Today’s ruling made it all that much more clear that teachers need to be careful wading into the waters of censorship and risky student expression, especially those areas like religion, sexuality, drugs, and violence.   Unfortunately, that means that many times it will allow administrators to intimidate teachers and students into maintaining student publications as PR tools and not journalistic mediums.

Mr. C

Ultralow Budget Video or No Budget Video

What if you have one video camera or maybe a digital camera or two that can shoot short videos, but you can’t afford a video editor? Well, there are options. The first one I’m going to feature is the hot, new, buzzed one – You Tube Remixer powered by Adobe. This is an online video editor with very few bells and whistles. But if you just want to do one intro to broadcasting lesson, or maybe a fun little elementary school “news” show – this could be you solution. Plus it could also be helpful for kids who want to do video editing at home for a school project (not for broadcasting class). You also need a fairly fast internet connection too – like DSL or cable modem if you want to upload your own video. I also suggest posting your final results to YouTube, not trying to download it – unless you need to present it in class.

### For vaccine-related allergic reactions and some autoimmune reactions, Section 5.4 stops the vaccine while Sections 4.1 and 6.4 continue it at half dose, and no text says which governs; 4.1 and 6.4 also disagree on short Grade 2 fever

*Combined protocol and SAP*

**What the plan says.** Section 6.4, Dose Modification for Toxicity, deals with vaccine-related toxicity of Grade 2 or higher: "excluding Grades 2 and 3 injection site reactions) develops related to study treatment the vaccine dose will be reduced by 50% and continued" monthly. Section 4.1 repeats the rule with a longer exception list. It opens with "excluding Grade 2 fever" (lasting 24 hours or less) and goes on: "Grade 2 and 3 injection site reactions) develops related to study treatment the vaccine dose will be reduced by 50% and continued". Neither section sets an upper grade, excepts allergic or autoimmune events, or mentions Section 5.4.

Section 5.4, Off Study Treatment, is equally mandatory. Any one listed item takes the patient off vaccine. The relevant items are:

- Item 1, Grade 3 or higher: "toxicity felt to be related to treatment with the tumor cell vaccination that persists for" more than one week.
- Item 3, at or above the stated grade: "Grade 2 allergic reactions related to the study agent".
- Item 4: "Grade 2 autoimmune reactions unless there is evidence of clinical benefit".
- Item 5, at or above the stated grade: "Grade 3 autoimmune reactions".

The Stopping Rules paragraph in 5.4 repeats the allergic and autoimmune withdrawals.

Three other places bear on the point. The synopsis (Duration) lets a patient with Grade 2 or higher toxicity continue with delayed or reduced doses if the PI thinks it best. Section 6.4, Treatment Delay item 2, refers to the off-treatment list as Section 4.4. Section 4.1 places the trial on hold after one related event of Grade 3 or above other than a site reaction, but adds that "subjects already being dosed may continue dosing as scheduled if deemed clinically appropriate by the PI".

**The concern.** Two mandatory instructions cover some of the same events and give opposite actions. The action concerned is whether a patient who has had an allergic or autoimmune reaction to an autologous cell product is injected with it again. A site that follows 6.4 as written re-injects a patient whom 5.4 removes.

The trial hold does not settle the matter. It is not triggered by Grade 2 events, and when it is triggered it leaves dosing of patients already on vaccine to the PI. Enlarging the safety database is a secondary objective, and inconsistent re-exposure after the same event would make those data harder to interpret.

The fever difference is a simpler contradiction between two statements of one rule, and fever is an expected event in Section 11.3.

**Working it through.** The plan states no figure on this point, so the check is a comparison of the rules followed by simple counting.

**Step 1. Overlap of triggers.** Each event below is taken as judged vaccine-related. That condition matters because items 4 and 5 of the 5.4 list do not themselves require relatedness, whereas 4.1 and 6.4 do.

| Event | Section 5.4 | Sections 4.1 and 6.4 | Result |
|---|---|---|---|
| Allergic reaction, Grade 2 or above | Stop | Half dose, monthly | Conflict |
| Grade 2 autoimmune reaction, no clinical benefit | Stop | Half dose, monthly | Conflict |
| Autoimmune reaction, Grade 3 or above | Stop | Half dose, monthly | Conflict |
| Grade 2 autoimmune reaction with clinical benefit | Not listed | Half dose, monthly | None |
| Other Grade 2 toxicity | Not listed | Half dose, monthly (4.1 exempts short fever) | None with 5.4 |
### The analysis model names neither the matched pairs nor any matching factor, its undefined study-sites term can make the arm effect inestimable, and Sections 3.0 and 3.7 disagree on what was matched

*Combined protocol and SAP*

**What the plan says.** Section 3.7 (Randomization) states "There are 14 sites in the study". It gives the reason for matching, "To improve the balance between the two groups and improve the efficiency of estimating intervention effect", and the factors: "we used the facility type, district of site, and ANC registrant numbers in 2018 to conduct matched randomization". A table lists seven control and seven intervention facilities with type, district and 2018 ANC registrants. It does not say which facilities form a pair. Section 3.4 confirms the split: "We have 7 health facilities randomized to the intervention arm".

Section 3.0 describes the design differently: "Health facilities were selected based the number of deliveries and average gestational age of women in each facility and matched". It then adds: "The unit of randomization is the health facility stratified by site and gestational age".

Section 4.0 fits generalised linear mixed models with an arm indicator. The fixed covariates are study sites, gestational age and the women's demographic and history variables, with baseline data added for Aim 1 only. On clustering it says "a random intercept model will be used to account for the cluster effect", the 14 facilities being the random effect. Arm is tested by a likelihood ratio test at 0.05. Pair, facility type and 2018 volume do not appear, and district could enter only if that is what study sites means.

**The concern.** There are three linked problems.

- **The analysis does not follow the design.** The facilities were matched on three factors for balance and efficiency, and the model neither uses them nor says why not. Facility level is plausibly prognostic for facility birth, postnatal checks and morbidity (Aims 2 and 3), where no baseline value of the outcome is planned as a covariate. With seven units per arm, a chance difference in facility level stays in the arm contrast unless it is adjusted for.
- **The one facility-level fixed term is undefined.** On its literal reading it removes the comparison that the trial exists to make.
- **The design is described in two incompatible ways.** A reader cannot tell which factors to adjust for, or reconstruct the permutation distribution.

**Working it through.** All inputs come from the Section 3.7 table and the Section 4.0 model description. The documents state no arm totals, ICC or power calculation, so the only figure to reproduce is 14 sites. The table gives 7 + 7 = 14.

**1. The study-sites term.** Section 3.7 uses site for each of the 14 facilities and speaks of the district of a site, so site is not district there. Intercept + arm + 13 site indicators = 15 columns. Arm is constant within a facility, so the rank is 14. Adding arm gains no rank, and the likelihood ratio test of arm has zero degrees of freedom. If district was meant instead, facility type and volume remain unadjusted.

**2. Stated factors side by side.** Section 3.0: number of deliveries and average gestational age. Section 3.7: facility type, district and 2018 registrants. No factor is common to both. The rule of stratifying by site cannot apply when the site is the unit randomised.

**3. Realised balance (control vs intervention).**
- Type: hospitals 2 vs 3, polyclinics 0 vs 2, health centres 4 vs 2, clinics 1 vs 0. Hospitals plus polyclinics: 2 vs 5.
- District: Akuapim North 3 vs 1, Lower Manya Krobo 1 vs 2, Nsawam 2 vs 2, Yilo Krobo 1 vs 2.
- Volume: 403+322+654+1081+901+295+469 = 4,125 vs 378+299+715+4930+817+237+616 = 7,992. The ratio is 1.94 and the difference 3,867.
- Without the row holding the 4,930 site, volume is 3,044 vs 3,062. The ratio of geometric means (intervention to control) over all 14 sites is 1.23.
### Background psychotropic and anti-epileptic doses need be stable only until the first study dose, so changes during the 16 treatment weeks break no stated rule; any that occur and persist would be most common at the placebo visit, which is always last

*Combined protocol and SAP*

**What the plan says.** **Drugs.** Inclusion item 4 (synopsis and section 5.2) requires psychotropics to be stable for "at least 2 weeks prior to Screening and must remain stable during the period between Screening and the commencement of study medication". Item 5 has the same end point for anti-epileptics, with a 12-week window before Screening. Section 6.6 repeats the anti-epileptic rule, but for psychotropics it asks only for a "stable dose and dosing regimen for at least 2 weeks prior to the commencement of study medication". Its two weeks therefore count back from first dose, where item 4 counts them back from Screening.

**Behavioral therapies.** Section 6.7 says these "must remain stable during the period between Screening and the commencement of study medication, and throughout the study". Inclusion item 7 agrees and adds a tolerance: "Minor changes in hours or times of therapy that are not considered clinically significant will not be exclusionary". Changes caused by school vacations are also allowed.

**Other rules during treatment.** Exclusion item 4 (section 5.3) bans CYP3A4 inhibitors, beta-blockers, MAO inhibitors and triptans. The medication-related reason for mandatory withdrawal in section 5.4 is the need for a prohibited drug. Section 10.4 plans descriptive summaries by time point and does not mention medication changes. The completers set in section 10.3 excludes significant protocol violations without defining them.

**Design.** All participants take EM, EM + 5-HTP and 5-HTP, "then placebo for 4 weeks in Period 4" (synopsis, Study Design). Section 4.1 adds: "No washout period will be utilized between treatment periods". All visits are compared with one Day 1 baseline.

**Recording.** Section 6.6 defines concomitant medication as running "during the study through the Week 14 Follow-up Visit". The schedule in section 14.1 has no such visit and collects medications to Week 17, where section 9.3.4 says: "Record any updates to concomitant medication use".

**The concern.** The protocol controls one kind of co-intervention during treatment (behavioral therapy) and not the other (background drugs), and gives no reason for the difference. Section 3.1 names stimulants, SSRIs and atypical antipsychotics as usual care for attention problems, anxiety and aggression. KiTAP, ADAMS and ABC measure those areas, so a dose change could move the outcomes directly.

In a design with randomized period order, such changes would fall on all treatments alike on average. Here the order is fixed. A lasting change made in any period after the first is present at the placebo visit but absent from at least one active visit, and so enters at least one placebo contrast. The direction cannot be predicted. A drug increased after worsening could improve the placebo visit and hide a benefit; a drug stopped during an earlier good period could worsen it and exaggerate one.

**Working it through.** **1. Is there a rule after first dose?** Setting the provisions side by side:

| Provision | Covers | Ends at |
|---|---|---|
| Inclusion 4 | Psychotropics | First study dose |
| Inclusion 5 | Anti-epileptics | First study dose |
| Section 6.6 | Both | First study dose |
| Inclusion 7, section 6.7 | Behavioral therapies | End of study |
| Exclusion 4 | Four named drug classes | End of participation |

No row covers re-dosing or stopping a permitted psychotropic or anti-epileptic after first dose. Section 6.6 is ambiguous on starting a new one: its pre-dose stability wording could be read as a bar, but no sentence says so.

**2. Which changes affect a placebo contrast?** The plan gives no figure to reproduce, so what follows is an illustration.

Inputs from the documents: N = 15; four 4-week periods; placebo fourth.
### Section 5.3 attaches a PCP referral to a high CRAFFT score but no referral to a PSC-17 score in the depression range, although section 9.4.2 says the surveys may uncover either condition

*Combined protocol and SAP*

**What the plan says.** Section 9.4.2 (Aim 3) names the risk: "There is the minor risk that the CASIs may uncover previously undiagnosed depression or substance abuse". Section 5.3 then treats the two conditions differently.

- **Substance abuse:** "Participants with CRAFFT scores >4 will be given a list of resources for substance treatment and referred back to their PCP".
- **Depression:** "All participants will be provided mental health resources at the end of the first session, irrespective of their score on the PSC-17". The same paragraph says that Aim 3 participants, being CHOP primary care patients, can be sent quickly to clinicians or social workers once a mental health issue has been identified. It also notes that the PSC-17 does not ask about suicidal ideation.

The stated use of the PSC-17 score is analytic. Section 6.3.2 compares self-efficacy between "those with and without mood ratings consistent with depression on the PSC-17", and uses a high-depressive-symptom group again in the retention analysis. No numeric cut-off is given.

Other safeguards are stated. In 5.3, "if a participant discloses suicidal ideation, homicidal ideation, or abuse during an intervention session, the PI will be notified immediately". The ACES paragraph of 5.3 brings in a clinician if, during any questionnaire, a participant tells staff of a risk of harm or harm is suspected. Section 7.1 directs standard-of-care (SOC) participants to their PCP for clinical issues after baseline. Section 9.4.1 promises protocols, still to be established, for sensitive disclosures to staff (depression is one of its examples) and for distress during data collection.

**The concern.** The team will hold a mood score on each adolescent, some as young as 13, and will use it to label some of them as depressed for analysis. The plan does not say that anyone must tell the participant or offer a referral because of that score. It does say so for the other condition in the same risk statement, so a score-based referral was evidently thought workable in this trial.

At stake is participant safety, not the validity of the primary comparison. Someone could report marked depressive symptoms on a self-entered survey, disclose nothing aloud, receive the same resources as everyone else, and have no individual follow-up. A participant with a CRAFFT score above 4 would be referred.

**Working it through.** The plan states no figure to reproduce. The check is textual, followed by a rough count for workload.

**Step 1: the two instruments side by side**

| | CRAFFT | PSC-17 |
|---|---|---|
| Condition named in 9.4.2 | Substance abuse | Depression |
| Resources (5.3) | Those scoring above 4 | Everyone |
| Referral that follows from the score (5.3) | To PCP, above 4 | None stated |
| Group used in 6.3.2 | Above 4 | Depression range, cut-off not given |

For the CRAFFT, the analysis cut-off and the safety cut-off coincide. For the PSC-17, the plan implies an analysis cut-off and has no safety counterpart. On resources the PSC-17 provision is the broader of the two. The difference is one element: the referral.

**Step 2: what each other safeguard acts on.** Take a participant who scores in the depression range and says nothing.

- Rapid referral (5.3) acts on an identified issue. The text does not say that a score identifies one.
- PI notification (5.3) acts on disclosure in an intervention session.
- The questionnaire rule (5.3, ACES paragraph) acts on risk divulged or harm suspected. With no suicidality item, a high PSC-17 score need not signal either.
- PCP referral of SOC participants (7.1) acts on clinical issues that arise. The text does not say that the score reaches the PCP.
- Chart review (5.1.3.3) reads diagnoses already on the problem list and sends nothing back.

Here’s a short how to use it – skip the first minute or two.

Mr. C